Got a great pet...or a few? You’ll want to protect their health by knowing the basics. And, of course, that means keeping their pokey noses out of where they don’t belong so they don’t ingest things they shouldn’t. But that’s not going to help you if you don’t know what’s safe and what’s not.
That’s why the American Society for the Prevention of Crulety to Animals (ASPCA) keeps track of which poisons were most likely to affect our pets in any given year through their Animal Poison Control Center. They then publishes the list so that the rest of us won’t make last year’s same stupid human mistakes all over again. Wishful thinking.
This past year, the ASPCA tracked the top pet toxins by category:
1. Human Medications
By far the most popular poisons are found in the drugs we take for our own maladies. Advil, Tylenol, Aleve and their ilk top the list. Sometimes it’s because the candy coating proves irresistible. But in my experience, the most common kind of pet poisoning is owner-induced––as when Fluffy’s fever gets treated to a Tylenol tablet. Bad, bad, bad! Always talk to your veterinarian before administering ANY human medication to your pets.
Fleas, ticks and other bugs may be hateful things. But that’s no excuse to kill your pet along with them. Safe products are everywhere. Make sure your exterminator is licensed and knows you keep pets you need to protect (birds are especially susceptible). And stay away from non-veterinary flea and tick meds. If you must use something less expensive, ask your vet before shopping at the supermarket.
3. “People Food”
Raisins, grapes, macadamia nuts, onions, garlic, chocolate and some sugar substitutes (Xylitol, in particular) are all toxic to dogs and potentially to cats, too. Though human food is generally very safe for pets (and when judiciously introduced, might make your pet much healthier), these items are a no-no.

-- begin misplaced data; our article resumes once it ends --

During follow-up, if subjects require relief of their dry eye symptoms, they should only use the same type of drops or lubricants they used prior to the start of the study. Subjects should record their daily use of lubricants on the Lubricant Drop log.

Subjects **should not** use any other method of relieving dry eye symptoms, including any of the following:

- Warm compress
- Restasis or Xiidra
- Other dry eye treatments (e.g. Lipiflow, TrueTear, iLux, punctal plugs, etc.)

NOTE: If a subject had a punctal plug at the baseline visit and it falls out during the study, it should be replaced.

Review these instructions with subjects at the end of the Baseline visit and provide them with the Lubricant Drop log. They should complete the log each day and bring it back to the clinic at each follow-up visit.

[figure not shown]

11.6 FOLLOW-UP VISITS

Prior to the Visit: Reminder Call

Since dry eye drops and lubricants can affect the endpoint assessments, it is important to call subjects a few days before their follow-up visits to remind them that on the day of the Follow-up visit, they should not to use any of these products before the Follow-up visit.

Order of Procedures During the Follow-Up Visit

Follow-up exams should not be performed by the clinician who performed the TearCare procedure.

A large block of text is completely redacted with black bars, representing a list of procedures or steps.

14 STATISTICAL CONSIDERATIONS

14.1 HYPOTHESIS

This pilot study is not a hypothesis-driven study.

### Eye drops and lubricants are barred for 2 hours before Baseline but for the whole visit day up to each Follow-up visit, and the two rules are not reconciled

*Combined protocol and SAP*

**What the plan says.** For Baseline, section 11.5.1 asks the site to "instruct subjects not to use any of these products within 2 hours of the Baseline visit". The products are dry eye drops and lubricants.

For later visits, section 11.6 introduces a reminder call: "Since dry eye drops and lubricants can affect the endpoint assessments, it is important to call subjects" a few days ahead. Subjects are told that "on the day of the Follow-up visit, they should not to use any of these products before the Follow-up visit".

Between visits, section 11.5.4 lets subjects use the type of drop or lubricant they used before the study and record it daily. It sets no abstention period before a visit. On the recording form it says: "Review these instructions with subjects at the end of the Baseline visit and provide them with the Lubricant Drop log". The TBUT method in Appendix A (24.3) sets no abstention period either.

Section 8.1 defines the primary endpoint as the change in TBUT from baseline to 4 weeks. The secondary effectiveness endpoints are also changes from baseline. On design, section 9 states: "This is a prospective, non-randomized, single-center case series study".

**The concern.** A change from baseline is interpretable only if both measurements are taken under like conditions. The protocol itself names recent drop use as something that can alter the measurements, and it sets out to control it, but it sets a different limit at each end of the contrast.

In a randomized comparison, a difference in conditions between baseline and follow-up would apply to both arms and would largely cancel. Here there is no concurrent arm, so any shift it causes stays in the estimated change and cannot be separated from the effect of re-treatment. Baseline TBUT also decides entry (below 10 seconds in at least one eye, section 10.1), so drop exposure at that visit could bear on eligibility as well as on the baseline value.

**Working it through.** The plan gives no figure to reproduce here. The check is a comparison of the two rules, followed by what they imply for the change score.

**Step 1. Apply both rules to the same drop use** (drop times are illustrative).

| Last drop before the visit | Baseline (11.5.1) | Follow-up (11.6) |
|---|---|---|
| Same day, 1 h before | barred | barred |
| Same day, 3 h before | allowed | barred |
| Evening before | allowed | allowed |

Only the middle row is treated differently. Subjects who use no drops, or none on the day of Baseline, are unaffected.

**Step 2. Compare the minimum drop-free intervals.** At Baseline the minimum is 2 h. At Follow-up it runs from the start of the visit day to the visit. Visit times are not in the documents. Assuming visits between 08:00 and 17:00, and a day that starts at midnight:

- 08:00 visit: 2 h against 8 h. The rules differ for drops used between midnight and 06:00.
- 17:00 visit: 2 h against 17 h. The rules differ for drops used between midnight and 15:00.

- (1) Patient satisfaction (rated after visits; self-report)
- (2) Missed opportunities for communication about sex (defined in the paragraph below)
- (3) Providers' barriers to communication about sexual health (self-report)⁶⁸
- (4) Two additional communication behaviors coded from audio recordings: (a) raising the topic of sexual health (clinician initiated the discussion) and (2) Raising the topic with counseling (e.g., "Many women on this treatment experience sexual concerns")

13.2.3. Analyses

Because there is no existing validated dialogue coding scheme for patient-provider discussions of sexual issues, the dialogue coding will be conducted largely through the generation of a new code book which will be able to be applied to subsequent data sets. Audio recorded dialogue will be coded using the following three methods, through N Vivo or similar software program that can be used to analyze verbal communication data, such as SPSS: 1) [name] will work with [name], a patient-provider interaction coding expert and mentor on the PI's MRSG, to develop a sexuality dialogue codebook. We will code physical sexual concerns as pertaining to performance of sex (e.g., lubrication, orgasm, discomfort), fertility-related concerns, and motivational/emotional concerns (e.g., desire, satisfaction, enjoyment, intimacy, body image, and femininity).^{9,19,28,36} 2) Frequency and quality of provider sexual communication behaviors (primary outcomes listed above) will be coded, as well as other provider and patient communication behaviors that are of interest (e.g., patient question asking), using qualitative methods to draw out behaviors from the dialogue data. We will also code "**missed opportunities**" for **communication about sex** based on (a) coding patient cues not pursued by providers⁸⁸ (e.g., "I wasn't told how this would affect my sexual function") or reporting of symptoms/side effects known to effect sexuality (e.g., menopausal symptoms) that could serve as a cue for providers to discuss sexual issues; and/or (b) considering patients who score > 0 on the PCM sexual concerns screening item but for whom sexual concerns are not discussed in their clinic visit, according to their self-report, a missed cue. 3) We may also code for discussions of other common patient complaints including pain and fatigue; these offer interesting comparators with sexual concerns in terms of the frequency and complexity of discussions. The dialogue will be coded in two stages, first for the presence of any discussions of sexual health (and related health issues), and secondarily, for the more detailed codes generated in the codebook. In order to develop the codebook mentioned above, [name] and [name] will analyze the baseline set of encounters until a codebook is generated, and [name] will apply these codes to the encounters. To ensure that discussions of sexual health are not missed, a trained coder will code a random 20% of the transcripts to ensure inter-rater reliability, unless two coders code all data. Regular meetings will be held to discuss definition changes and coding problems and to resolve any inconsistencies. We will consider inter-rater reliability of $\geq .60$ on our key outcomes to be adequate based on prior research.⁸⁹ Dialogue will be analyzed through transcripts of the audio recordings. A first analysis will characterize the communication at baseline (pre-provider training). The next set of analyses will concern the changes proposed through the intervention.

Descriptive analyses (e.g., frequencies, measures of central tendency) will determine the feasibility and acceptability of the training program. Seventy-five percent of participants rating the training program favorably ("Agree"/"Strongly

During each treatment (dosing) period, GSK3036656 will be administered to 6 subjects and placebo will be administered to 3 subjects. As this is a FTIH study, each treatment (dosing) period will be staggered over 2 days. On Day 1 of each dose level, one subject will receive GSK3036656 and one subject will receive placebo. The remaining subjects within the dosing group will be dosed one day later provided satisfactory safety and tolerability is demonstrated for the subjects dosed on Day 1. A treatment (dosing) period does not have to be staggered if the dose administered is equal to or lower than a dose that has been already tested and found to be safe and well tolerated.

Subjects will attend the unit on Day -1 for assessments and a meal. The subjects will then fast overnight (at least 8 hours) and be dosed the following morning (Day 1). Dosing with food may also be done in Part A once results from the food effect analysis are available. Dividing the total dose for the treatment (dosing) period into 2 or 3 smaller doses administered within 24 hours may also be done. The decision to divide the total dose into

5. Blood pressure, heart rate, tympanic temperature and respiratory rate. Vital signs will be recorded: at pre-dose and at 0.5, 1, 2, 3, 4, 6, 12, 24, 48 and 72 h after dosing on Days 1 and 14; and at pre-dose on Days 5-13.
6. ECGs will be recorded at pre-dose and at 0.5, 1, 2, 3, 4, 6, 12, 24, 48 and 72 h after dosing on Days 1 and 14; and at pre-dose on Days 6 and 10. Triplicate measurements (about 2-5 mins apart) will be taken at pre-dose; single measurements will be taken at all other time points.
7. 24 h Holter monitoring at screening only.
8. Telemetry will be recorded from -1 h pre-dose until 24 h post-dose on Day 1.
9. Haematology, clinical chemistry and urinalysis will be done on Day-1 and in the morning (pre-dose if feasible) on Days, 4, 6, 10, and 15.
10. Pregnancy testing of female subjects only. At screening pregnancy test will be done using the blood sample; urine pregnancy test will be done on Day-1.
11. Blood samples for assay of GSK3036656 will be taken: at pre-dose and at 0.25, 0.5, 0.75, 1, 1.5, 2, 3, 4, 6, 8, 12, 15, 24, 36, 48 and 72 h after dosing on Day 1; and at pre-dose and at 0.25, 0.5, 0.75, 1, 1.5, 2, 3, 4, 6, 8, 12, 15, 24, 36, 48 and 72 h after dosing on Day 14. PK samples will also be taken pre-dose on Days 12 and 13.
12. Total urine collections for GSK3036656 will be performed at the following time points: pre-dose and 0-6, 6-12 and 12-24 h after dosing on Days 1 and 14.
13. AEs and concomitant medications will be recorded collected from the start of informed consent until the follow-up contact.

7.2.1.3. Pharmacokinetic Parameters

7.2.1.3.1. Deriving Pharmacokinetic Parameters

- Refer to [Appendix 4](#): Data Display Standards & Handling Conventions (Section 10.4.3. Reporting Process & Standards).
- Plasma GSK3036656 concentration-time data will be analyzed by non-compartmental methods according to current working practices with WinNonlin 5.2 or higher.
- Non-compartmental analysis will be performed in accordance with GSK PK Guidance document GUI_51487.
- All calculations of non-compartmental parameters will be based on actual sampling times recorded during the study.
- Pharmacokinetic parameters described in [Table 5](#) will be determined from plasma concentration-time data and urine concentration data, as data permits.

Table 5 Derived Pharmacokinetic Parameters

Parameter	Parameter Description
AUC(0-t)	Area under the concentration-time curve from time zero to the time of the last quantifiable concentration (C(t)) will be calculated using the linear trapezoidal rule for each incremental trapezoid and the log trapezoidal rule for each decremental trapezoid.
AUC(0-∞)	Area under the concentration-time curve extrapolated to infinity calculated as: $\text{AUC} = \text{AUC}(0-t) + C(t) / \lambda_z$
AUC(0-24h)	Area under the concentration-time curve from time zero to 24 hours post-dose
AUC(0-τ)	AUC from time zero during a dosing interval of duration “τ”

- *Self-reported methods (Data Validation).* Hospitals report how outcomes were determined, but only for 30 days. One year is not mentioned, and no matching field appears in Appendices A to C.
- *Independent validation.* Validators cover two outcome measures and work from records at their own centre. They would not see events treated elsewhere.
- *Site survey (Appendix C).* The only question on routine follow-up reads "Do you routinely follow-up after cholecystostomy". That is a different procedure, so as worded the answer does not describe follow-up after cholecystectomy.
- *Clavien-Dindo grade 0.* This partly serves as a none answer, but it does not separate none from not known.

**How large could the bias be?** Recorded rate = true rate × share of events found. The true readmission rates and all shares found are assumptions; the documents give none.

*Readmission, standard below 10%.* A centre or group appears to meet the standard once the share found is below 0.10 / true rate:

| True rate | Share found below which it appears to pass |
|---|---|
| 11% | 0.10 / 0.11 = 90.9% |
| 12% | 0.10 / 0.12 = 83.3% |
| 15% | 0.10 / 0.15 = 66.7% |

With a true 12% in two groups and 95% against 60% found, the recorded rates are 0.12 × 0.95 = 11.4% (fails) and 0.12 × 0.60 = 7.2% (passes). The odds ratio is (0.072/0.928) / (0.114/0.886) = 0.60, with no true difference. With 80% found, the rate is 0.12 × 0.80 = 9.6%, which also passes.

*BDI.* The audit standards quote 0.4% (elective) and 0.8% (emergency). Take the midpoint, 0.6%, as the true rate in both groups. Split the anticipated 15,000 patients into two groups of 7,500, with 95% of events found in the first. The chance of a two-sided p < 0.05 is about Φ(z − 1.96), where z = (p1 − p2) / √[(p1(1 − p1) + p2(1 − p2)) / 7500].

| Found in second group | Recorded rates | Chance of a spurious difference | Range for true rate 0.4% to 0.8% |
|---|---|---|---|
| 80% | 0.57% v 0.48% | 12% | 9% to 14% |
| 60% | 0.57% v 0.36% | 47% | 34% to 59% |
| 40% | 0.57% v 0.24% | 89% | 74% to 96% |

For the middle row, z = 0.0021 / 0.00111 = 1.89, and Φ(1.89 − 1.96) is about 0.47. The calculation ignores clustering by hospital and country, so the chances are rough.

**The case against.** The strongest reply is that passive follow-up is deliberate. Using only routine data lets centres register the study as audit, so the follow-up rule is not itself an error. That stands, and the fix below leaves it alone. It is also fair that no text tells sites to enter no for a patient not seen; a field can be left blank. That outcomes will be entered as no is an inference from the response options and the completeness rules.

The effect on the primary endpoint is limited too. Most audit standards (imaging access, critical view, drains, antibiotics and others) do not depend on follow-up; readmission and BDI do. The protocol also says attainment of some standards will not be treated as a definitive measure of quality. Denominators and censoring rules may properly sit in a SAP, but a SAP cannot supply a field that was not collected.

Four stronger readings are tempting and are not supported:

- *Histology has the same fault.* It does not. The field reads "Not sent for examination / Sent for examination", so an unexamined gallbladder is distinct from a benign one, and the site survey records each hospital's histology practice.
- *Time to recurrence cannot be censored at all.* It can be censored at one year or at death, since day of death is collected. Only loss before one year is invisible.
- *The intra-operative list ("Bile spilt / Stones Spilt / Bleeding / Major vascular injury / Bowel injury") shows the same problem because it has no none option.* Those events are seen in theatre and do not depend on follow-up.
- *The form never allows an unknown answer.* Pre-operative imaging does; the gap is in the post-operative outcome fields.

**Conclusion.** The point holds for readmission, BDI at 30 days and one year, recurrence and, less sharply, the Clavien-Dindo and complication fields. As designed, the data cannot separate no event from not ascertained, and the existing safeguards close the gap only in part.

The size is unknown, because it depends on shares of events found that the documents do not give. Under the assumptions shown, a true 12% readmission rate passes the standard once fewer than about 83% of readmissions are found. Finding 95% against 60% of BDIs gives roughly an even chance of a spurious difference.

Ridding yourself of rats doesn’t have to include poisons. Still, poison pellets are by far the most popular way to dispatch rats in the United States. Problem is, the stuff will work on any mammal––including humans. And pets who consume afflicted rats are similarly at risk. Do your pets (and your neighbor’s pets) a favor and don’t buy the toxic kind.
5. Veterinary Medications
Ever heard tell of the medical truism, “Any drug strong enough to help you is strong enough to hurt you?” Same goes for your pets. Side effects are common. And overdoses happen––especially with the delectably chewable products.
The ASPCA’s Poison Control Hotline received 8,000 calls last year related to plant ingestion. Azalea, rhododendron, sago palm, lilies, kalanchoe and schefflera were listed among the hazards. Beware lilies and cats, especially. Just a little can shut their kidneys down for good.
7. Chemical Hazards
Antifreeze (ethylene glycol), paint thinner, and pool chemicals are among the chemicals pets are most likely to get into. Simple measure to hide these away safely can make all the difference.
8. Household Cleaners
It should be a no-brainer, but many pet owners don’t pet-proof their homes as diligently as they might child-proof them. Leaving bleaches, cleaners and soaps out can be deadly. I find that bathroom chemicals are the most common offenders, as they’re less likely to have dedicated cabinets. Toilet bowl soaps and yummy-smelling bath salts were popular in my hospital last year.
9. Heavy Metals
Lead is a biggie. Just as children exposed to the fine dust of old paint may suffer permanently damaging neurological effects, pets can, too. It becomes a much more serious problem when you’ve got a pet who actually chews on doors, baseboards and furniture containing these paints.
In 2008, the ASPCA’s Poison Control Hotline fielded 2,000 calls related to accidental exposure to fertilizers. It shouldn’t be hard to make these potential poisons inaccessible. Lock ‘em up!
Image: Vera Zinkova / Shutterstock